The sun shined a little brighter when Toyota teased that the Supra was getting a manual transmission. The lack of a stick-shift disqualified Toyota’s halo sports car for many enthusiasts, and while it’s still a great machine, it always felt like something was missing. That changed Thursday, as Toyota finally confirmed that the manual Supra is real — for some buyers.
Update April 29, 2022, 4:20 p.m. ET: This story has been updated with new information about the origin of the Supra’s manual.
First, the good news. Toyota says it went to great lengths to engineer this transmission and make it play nice with the BMW-sourced 3.0-liter turbocharged inline-six. BMW doesn’t offer this engine with a manual, so Toyota had to do a lot of legwork to realize a manual Supra. Here’s what some of that entailed, from Toyota’s press release:
The engineering team modified an existing transmission housing, driveshaft and gear set and removed elements that were not required, such as the acoustic package, which reduced weight. At the heart of the transmission is a newly engineered large diameter clutch with a reinforced diaphragm spring. With a larger friction area and a stronger spring, this new component has the high-performance capability appropriate for use with the GR Supra’s high-torque engine.
The newly developed 6-speed manual gearbox also features an intelligent Manual Transmission (iMT) programmed with new software that prioritizes sporty performance. When upshifting, the parameters are tuned to optimize engine torque at the moment of clutch engagement and release; on downshifts, the software has been fine-tuned for consistent performance. The iMT is set as the default but, if the driver prefers, it can be switched off in Sport mode.
To avoid a sluggish take-off and a low in-gear acceleration feel, the final drive ratio has been shortened, from 3.15 (in the GR Supra automatic) to 3.46 (in the GR Supra MT). The result is response and gearing appropriate for sports car performance.
Following Toyota’s announcement, The Drive separately reported on Friday that the six-speed is, much like the Supra itself, of BMW origin. It’s a ZF unit “tuned by Toyota,” in so far as the Japanese automaker swapped out some parts for others — like the aforementioned large-diameter clutch, reinforced spring and the design of the shift knob:
“The parts used in the gearbox come from a combination of ZF manufactured manual transmissions, but the parts combination is exclusive to GR Supra,” a Toyota spokesperson told The Drive. “Toyota partnered with ZF and BMW on the design/layout of shift lever/pedal, decision of final gear ratio, tuning of iMT [rev-matching and upshift smoothing] function, and shift feel.”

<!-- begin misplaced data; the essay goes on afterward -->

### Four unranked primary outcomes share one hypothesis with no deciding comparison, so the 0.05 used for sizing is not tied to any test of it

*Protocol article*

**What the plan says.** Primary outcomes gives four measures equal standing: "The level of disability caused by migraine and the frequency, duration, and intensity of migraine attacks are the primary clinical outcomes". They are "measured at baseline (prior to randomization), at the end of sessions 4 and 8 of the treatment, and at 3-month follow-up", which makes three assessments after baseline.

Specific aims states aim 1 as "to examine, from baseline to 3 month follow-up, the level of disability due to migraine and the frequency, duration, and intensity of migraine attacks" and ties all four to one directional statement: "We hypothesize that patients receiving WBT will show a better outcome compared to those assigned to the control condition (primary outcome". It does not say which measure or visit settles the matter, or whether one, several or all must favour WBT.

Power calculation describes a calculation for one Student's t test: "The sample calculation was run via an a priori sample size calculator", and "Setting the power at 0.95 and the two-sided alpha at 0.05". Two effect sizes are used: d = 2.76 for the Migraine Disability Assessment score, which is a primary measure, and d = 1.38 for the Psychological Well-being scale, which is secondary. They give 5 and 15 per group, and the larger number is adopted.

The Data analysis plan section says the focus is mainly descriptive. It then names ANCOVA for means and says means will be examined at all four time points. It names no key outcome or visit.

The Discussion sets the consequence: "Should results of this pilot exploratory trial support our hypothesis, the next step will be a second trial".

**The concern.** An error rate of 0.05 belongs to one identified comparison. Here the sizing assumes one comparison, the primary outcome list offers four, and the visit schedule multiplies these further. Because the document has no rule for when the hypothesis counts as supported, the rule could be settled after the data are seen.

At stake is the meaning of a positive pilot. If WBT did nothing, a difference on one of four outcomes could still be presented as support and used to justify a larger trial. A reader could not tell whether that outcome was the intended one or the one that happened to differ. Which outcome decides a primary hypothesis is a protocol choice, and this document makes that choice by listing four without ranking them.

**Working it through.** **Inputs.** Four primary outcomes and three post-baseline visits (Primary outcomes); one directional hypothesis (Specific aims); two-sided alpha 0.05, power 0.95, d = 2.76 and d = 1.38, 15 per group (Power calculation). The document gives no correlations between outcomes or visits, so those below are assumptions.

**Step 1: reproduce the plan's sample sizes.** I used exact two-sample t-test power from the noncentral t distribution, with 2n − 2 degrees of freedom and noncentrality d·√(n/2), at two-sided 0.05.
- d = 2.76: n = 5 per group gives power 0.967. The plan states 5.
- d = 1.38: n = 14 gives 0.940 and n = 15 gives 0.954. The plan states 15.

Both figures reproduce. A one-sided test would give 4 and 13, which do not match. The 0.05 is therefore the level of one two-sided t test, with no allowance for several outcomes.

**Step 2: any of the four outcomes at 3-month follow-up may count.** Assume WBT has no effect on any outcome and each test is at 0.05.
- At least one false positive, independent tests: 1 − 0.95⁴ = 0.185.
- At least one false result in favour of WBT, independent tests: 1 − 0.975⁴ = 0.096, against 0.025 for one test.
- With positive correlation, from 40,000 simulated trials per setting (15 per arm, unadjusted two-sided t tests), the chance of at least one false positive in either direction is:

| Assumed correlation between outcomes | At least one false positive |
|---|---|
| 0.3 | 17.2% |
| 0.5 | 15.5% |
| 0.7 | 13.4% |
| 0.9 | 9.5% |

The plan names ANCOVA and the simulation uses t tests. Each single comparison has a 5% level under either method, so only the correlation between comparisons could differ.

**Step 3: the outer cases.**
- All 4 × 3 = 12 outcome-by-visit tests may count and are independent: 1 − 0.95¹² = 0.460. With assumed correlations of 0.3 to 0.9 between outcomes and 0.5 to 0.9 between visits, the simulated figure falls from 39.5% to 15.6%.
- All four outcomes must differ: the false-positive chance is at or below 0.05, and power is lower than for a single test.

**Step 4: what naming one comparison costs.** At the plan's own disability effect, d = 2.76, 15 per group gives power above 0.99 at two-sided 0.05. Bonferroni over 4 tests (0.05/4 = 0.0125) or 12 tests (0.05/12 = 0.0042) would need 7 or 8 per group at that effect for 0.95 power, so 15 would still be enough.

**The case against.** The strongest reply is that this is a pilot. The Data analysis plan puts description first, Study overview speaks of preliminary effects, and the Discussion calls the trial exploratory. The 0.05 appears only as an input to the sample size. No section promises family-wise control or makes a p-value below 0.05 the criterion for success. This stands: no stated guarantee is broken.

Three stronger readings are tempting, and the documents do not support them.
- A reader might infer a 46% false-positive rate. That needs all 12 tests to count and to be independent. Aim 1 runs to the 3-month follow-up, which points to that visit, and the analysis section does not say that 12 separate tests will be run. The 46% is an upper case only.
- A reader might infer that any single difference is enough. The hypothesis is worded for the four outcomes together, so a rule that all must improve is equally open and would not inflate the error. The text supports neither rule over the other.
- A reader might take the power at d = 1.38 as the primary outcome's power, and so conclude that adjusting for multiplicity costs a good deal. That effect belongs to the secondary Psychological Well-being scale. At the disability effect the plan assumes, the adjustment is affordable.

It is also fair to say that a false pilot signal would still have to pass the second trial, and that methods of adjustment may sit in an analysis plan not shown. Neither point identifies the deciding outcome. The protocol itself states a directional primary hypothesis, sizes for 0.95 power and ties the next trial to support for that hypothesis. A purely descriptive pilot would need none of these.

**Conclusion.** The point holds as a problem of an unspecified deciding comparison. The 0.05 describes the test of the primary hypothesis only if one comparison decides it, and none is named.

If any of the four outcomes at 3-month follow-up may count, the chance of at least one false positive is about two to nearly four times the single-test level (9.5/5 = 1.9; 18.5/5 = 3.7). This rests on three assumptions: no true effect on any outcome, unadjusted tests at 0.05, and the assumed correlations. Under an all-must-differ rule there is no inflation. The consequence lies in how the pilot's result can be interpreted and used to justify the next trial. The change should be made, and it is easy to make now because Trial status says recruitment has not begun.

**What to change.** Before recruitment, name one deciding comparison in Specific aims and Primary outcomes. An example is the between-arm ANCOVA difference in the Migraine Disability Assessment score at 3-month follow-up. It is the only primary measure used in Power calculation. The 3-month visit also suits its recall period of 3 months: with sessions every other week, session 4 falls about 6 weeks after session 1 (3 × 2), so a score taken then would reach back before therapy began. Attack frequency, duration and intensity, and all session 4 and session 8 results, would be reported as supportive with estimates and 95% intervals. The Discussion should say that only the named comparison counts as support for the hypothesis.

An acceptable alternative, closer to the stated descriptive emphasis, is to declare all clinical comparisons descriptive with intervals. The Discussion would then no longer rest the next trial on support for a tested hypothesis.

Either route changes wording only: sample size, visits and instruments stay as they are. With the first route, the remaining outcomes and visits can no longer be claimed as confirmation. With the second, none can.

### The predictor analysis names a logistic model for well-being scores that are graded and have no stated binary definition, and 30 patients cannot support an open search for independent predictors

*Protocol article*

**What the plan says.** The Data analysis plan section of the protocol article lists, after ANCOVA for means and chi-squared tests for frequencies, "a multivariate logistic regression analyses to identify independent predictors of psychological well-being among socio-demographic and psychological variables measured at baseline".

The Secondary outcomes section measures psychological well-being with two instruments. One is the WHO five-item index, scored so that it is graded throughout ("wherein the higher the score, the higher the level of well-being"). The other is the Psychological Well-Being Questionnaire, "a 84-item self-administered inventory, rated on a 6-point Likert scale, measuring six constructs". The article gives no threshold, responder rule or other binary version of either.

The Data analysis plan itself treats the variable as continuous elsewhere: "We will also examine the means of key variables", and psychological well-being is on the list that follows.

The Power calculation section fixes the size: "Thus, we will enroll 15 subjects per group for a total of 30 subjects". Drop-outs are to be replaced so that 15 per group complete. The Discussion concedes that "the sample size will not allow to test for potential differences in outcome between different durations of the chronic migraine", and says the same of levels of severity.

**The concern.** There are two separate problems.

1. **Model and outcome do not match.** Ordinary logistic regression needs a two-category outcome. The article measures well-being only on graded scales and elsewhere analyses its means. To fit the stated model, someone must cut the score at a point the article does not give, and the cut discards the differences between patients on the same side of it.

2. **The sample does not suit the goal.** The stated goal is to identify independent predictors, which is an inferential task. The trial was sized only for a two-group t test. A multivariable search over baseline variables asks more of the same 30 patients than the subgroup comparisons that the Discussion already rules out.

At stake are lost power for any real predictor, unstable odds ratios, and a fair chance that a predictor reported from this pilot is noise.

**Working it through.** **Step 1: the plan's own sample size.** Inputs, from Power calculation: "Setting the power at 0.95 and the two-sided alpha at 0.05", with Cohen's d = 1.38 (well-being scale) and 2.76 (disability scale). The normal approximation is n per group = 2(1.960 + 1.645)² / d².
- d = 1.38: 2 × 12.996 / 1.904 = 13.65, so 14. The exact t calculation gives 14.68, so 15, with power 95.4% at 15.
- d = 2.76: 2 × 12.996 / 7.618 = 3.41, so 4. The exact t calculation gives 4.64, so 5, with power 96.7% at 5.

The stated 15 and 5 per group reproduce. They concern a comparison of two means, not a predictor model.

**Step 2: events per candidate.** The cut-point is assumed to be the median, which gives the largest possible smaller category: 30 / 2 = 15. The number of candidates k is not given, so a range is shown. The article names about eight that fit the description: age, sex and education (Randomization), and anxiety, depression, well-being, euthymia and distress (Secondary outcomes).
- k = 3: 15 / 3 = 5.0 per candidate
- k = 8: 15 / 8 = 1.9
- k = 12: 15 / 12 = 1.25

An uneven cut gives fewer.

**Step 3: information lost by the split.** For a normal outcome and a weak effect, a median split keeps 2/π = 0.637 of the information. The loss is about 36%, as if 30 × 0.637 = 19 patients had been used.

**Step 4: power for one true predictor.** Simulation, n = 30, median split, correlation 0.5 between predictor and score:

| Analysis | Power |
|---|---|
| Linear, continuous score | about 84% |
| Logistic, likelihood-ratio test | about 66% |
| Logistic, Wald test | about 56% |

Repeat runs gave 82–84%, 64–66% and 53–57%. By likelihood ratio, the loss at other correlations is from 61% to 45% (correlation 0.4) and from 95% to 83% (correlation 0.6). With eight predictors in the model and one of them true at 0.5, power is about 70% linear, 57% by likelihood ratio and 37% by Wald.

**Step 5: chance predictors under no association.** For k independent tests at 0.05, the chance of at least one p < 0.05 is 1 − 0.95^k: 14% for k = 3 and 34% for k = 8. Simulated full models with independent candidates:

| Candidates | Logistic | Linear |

This Supra-specific gearbox even gets its own, unique transmission code within BMW’s parts catalog: GS6L50TZ. For what it’s worth, the code for the manual found in the overseas and less powerful BMW Z4 sDrive20i happens to be GS6L40LZ, according to this SupraMKV forum post. Per BMW transmission designation rules, the difference between “L50T” and L40L” indicates a deviation in transmission “type” and gearset. The “GS6″ and “Z” bits of the codes indicate a six-speed manual and ZF as the manufacturer, respectively. For further reference, the manual found in the current M3 and M4 is designated GS6-45BZ.
Speaking of the shift knob, Toyota says ergonomics were a consideration too. Making space for a manual in a car that wasn’t originally offered with one can be a bit of a bear. Again, from the manufacturer’s release:
Close attention was also paid to how a manual shifter could be accommodated in the driver’s cockpit. The lever ratio was specifically set to minimize the effort required to make shifts and engage reverse gear. While the weight and shape of the 200g gear knob, along with the quality of shift engagement, have all been precisely defined. Ergonomics were also top-of-mind, as the console unit and position of the drive mode selector were adjusted to provide a 1.7-inch clearance between the shift knob and the control panel.
Toyota didn’t announce pricing for the manual Supra. That news will come this fall, shortly before 2023 models hit showrooms.
Here’s the catch: this six-speed will not be offered on the 2.0-liter four-cylinder Supra in any capacity. Honestly, I don’t know if a manual could have saved that car; I don’t know if anything could salvage the lesser Supra when the GR 86 and now the long-awaited GR Corolla also exist in Toyota’s lineup. My colleague Steve believes that nobody would bother to buy a 2.0 Supra with a manual against those options, and he’s probably right.
To me, a manual 3.0 makes the 2.0 Supra an even worse proposition than it already was, a car that lives in the shadow of its big sibling. Perhaps it exists merely as a base for modifications, but how many 2.0 owners are doing 2JZ swaps anyway? I’m all for a cheap entryway to performance — especially for those skilled enough to make up the difference with wrenching — but the 2.0 is only about $8,000 less than the 3.0, and this is Toyota’s flagship. It should be a competent sports car in all its variants.
Toyota will also offer a limited-edition Supra with the manual equipped, called A91-MT. Only 500 of these will be built, with the requisite gearbox and an exclusive cognac interior for North America. Regardless of which model Supra you order, if you spec yours with a stick shift, you’ll get a red badge on the back, so everyone knows you bought the best Supra — and, perhaps, to twist the knife a little when someone pulls up in an earlier, auto-only Supra.